Manufacturing Up, Construction Down, Medium-Sized Businesses Rock

Manufacturing Up The good news from the most recent ADP National Employment Report is that there was an increase in the number of manufacturing jobs last month -- up by 20,000. The bad news is that construction jobs decreased by 9,000 during the same period. Additionally, private sector employment increased by 217,000 across all industries from January to February.

The loss of 9,000 construction jobs wasn't entirely unexpected, since severe weather halted building in many areas of the United States. But the total decline in construction employment since its peak in January 2007 is 2,130,000, which could partially be attributed to the fact that U.S. banks continue their tight-fisted lending policies -- which puts many construction and business projects on hold.

In a perfect world, banks would be willing to hire unemployed construction workers to pick up the slack that their lending policies are helping to create. But alas, the ADP report shows that employment in the financial services sector remained flat in February.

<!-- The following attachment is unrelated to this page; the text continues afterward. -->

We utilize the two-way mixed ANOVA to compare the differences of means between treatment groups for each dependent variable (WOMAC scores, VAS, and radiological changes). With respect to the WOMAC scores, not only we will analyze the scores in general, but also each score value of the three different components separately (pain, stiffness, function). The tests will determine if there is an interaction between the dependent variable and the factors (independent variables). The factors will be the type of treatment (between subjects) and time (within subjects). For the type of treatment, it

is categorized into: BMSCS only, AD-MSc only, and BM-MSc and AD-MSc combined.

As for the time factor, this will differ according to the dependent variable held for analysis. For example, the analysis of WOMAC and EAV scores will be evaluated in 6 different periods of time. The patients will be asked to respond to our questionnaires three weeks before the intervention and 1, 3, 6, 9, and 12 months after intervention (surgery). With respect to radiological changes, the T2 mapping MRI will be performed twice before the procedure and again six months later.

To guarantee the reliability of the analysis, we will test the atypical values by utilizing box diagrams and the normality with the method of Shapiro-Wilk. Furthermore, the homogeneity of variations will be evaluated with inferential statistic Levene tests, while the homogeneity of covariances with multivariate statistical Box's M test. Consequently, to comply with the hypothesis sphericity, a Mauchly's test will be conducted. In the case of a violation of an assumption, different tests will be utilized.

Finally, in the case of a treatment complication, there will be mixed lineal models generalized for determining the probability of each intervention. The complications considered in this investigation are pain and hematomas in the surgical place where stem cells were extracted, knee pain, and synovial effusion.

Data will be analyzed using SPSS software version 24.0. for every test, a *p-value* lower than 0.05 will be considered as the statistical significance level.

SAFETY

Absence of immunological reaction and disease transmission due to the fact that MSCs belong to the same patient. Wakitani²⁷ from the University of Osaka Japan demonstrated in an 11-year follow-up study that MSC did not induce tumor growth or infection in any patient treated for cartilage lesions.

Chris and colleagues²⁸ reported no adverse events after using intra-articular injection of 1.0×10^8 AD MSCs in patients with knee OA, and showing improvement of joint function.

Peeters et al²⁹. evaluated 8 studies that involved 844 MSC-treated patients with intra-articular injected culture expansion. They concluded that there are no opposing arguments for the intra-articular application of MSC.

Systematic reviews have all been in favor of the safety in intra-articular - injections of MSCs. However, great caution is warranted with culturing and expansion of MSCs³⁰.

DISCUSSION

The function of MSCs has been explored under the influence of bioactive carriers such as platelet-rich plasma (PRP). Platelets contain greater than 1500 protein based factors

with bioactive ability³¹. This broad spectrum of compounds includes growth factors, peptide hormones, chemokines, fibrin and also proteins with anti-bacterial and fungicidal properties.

Medium-sized businesses were the real hiring heroes last month. They are defined as those organizations with between 50 and 499 workers, and they added 104,000 new jobs. That makes the 13,000 new jobs created by large businesses seem paltry in comparison. Even small businesses, defined as those with fewer than 50 workers, created 100,000 new jobs last month.

The U.S. is still producing more jobs in the service sector than it is in the goods-producing sector, much to the dismay of many economists and American workers. According to the ADP Report, employment in the service-providing sector rose by 202,000 in February, marking 13 consecutive months of employment gains.

Employment in the goods-producing sector rose only by 15,000 jobs, and while that's the sector's fourth-consecutive monthly gain, it's probably not enough to get the American economy back on its feet.

Next:Top 10 Companies Hiring This Week

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